Sierra Leone and the Ebola crisis are all over the news this week. Everything we read is about the two main outbreak areas in Kailahun and Kenema in the east of the country. But what’s going on in the rest of the country, you may wonder .
Weeks with the strain of bad news, much uncertainty and no direct support is taking its toll on a small town like Rotifunk. Imagine a country with some of the friendliest people on earth that has stopped shaking hands with friends and colleagues, part of the normal daily ritual of greetings. Everyone is eying each other for signs of illness.
President Koroma declared a national emergency and Monday, August 4 was a national day of prayer and reflection. Everyone was asked to stay home. And they did. It was eerie to see pictures of the normally jammed streets of Freetown empty without even a pedestrian in sight.
Paramount Chief Caulker in Rotifunk, Bumpeh Chiefdom last week gathered all his section chiefs and other chiefdom leaders to personally explain symptoms of Ebola and how to prevent transmission of the virus.
The Ebola training poster is rather graphic. It needs to be for the many people who cannot read.
Rotifunk is in Moyamba District and they are a long way from the Ebola hot spots. The District has only had one confirmed Ebola case, fortunately not in Rotifunk.
But with traders coming from many parts of the country for big weekly Luma markets, it wouldn’t be hard for a person just coming down with Ebola to show up in town. These Luma markets have now been banned. Local people are free to buy and sell every day as usual, but “strangers” cannot set up in town to trade.
P. C. Caulker was clearly tired and on edge when I called to check on things. I could hear the strain in his voice of now weeks of the crisis and trying to oversee protection of the people in his chiefdom. It wasn’t the first time he told me no Ebola prevention supplies had made their way to his chiefdom and the other smaller towns across the country. He felt vulnerable – for the town and for himself. I’m the chief and I have to receive everyone who comes to my door, he said. I’m personally at risk.
We’ve trained people to frequently wash their hands, he said. Yet we have nowhere in public places like the market, mosques, churches and schools to do this. In a town like Rotifunk with no running water and no public rest rooms, people can’t follow the procedures we just trained them on.
I asked what they need to improvise for hand washing. He described covered buckets fitted with spigots and diluted household bleach solution, now the country protocol. Done. The Sherbro Foundation Board quickly agreed to fund this, and I wired the money on Monday. By end of the week, they should have fifty of these hand sanitizing stations staged around town and a supply of bleach.
Chief’s second problem was harder to address. Hospitals and clinics may have no personal protective equipment beyond thin disposable gloves and health care workers are afraid to handle people who become sick. Patients might be unattended for several days while waiting for Ebola test results to come back from Kenema. It’s understandable they are afraid. When they do their jobs, nurses and community health officers are at significant risk.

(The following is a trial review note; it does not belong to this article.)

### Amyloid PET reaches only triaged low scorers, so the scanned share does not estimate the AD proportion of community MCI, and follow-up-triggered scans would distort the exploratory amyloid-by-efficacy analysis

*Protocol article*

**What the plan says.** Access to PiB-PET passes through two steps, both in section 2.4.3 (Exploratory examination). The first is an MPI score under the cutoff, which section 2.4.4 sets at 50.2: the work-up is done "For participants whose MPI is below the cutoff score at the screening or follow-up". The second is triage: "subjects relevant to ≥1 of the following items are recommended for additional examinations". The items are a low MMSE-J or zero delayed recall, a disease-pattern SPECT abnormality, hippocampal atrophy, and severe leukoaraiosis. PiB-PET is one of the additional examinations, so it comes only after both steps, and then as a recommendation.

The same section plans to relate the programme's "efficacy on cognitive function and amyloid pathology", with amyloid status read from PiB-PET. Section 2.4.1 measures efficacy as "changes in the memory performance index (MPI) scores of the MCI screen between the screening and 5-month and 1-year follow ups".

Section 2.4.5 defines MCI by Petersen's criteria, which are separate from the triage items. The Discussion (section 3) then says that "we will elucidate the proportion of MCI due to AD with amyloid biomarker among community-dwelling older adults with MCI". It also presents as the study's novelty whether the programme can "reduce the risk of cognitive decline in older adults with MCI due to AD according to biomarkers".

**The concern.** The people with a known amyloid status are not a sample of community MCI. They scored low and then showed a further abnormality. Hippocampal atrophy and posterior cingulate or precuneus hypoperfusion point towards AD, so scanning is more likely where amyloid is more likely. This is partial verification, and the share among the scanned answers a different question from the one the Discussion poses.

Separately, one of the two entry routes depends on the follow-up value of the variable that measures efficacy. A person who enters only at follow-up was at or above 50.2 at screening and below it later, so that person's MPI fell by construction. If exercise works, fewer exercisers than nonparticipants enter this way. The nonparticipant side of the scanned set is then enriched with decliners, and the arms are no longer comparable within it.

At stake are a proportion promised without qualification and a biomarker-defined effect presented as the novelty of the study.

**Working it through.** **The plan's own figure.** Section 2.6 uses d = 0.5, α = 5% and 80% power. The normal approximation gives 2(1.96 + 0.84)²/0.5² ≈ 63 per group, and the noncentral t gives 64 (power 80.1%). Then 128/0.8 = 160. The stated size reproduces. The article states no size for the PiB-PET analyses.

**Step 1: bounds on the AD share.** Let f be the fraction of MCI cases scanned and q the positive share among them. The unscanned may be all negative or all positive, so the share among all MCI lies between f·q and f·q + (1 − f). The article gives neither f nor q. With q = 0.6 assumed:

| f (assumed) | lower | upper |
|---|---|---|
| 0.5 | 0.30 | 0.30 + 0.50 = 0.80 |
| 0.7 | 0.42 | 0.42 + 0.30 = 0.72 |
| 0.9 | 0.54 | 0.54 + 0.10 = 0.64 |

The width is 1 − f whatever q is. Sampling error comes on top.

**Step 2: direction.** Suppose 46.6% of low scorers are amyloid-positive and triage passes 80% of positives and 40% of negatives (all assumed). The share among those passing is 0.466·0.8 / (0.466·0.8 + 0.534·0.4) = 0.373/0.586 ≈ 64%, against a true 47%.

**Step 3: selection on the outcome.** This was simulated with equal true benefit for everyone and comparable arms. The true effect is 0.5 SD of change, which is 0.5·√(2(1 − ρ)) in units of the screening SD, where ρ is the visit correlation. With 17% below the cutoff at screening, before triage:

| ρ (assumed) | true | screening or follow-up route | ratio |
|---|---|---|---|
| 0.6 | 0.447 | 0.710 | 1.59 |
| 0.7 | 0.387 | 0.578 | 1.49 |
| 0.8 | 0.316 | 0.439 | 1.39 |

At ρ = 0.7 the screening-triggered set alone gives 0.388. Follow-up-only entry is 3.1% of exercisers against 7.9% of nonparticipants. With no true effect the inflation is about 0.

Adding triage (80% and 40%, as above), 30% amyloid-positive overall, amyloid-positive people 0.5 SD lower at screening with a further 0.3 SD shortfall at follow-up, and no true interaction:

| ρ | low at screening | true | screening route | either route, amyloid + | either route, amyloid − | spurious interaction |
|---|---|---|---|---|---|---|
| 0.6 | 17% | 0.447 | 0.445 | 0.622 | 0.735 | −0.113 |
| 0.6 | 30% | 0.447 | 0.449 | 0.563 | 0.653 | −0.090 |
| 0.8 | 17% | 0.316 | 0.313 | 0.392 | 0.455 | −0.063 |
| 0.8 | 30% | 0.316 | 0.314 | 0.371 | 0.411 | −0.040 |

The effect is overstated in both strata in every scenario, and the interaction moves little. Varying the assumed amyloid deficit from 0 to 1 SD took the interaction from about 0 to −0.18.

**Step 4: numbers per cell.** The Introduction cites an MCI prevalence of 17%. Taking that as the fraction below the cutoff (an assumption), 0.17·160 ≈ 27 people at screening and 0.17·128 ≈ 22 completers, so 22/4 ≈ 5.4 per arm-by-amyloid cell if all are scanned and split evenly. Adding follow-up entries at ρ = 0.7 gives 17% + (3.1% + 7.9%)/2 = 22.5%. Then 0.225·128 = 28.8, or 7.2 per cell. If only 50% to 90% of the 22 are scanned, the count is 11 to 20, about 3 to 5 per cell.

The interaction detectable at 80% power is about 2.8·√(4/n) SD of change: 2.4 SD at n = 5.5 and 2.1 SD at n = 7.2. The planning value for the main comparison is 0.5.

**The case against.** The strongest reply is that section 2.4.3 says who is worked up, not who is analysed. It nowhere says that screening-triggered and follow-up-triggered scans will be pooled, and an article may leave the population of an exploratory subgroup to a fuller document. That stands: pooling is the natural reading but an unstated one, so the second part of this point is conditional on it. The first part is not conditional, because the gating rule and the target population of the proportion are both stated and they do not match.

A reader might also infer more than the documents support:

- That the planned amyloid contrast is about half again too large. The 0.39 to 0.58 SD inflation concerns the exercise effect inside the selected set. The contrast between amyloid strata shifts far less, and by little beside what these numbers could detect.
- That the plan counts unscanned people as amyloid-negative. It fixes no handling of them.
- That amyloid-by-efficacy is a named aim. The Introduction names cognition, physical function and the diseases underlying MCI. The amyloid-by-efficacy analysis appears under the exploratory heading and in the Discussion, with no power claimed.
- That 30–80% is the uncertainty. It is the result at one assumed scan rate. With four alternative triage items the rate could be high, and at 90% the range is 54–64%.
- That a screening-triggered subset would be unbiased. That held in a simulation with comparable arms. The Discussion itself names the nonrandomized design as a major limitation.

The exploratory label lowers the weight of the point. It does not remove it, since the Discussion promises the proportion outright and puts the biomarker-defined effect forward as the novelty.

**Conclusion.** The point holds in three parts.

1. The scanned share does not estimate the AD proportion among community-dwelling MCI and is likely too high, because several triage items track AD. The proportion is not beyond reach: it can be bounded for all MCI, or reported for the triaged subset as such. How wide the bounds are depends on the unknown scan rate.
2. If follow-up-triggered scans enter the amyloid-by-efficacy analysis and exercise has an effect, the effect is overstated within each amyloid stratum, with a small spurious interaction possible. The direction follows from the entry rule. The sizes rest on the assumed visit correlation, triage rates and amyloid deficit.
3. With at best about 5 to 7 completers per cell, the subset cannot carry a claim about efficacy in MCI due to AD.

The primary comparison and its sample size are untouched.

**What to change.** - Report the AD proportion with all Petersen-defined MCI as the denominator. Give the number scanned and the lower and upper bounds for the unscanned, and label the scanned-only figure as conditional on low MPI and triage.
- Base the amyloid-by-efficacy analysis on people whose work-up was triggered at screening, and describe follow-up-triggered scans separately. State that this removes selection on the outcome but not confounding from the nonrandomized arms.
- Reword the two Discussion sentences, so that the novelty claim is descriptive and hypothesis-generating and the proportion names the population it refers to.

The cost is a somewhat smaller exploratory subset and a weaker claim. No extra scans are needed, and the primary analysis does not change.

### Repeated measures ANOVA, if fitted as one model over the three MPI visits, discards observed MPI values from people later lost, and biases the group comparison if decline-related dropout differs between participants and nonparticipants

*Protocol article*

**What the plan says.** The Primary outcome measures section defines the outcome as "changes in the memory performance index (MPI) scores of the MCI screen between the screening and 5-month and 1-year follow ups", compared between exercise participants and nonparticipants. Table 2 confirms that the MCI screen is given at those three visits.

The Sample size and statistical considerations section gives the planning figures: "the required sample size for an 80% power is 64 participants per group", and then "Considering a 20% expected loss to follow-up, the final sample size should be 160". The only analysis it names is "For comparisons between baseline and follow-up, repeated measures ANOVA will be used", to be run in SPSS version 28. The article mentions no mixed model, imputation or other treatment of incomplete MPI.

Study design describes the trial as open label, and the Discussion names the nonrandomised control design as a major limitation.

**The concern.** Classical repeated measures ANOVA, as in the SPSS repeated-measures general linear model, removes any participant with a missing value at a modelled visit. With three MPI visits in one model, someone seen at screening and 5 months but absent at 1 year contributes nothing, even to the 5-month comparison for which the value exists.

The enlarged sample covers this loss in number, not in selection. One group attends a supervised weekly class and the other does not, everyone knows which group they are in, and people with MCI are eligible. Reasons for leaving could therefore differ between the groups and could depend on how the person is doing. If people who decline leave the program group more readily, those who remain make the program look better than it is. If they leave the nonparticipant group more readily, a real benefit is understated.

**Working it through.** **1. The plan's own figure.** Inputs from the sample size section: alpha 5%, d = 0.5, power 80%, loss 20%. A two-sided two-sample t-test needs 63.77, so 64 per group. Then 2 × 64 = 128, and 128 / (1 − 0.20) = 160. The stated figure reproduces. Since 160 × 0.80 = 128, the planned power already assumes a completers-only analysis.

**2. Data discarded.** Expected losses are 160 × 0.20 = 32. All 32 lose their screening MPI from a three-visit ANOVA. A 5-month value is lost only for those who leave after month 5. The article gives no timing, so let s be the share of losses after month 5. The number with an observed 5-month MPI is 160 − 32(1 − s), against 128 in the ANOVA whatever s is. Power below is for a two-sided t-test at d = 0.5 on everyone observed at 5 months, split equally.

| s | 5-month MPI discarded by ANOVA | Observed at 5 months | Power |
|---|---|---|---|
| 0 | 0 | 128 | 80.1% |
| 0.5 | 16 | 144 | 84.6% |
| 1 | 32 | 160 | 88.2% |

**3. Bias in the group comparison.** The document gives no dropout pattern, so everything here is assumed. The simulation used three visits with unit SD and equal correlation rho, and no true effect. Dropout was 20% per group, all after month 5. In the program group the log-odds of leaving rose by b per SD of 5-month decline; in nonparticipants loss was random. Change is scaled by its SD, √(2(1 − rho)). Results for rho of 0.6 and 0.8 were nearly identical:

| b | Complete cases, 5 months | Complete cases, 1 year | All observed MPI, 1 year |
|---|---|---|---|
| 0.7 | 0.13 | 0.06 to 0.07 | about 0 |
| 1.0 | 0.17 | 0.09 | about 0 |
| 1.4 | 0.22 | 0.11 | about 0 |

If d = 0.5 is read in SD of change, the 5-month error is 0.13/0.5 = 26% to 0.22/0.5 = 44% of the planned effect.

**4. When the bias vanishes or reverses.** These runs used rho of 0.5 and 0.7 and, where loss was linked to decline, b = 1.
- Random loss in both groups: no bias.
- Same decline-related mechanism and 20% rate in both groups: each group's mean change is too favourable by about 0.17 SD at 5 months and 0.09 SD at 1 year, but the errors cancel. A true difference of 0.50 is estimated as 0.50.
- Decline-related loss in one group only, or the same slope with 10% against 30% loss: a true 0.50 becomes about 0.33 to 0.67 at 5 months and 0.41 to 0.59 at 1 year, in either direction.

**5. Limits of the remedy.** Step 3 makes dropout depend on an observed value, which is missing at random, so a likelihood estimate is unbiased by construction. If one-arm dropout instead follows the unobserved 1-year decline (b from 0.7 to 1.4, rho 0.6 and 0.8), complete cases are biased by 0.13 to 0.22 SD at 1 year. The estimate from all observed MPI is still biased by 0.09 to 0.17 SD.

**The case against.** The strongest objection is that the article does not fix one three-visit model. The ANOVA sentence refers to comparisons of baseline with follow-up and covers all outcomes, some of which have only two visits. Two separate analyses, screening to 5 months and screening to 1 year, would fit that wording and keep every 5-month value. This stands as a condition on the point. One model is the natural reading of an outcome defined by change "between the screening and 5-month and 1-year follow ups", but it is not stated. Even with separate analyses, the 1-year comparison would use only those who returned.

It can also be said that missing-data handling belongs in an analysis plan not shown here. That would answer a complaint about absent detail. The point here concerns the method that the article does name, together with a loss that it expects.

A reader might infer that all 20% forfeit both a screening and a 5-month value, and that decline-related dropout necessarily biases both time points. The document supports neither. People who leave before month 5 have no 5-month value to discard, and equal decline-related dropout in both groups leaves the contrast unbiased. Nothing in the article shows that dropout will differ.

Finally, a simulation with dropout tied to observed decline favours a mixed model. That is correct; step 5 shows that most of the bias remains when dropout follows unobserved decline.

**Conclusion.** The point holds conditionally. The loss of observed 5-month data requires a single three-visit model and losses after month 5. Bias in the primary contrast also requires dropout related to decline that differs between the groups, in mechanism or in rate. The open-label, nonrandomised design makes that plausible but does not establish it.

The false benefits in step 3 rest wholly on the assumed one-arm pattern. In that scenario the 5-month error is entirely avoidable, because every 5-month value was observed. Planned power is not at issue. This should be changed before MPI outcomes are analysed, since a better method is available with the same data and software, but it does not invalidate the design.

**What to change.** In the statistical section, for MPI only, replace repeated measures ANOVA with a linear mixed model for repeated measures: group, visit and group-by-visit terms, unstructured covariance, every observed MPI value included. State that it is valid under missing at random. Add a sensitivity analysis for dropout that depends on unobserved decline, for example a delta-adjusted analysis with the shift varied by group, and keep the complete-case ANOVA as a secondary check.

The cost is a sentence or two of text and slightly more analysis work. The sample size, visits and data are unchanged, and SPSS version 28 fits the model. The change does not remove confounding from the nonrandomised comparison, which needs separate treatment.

Buckets they can buy in Freetown, but not PPE. To order and ship from here would be expensive and take a long time, even if we chose the right things. Sherbro Foundation Director and physician Cheryl Farmer called the Infectious Disease unit at the Ann Arbor hospital where she lives. US hospitals are receiving bulletins on how to handle suspect cases of things like Ebola, including PPE. But the shipping dilemma remained. The whole process can take 6-8 weeks and be expensive.
I raised the concern on the Friends of Sierra Leone Yahoo group. This diverse group of former Peace Corps Volunteers and Sierra Leoneans now in the US has an active dialog group. Within hours, I got a response from Raphael, working with the Well Body Alliance. This US NGO has sent a large shipment of PPE that should arrive soon and is intended for health care workers upcountry. The Rotifunk hospital is now in the queue to hopefully receive equipment soon. Thank you, Raphael and Well Body Alliance!
So many times in recent months when I’ve felt the frustration of how I will get something done for Sierra Leone, my prayers are answered. I’ve learned to be clear and just ask – by email, by phone, by website, by personal contacts. By blog post.
This is how things are getting done in and for Sierra Leone these days. Often piecemeal and ad hoc. But thankfully, we’re getting the basics done and making progress.
When I called Chief Caulker to tell him that PPE should be on its way, they had just read CNN news about Liberian Doctor Brantly and his remarkable turnaround from Ebola’s deathbed. This is the kind of good news people need to hear. Not that it will affect the many people now sick in Sierra Leone. But good news is good news. That night ended on an upbeat note. For once.
If you would like to help Sherbro Foundation defray the cost of the hand sanitizing stations for Rotifunk (an unplanned expense), your support is most welcome. You can donate here.
Arlene Golembiewski, Executive Director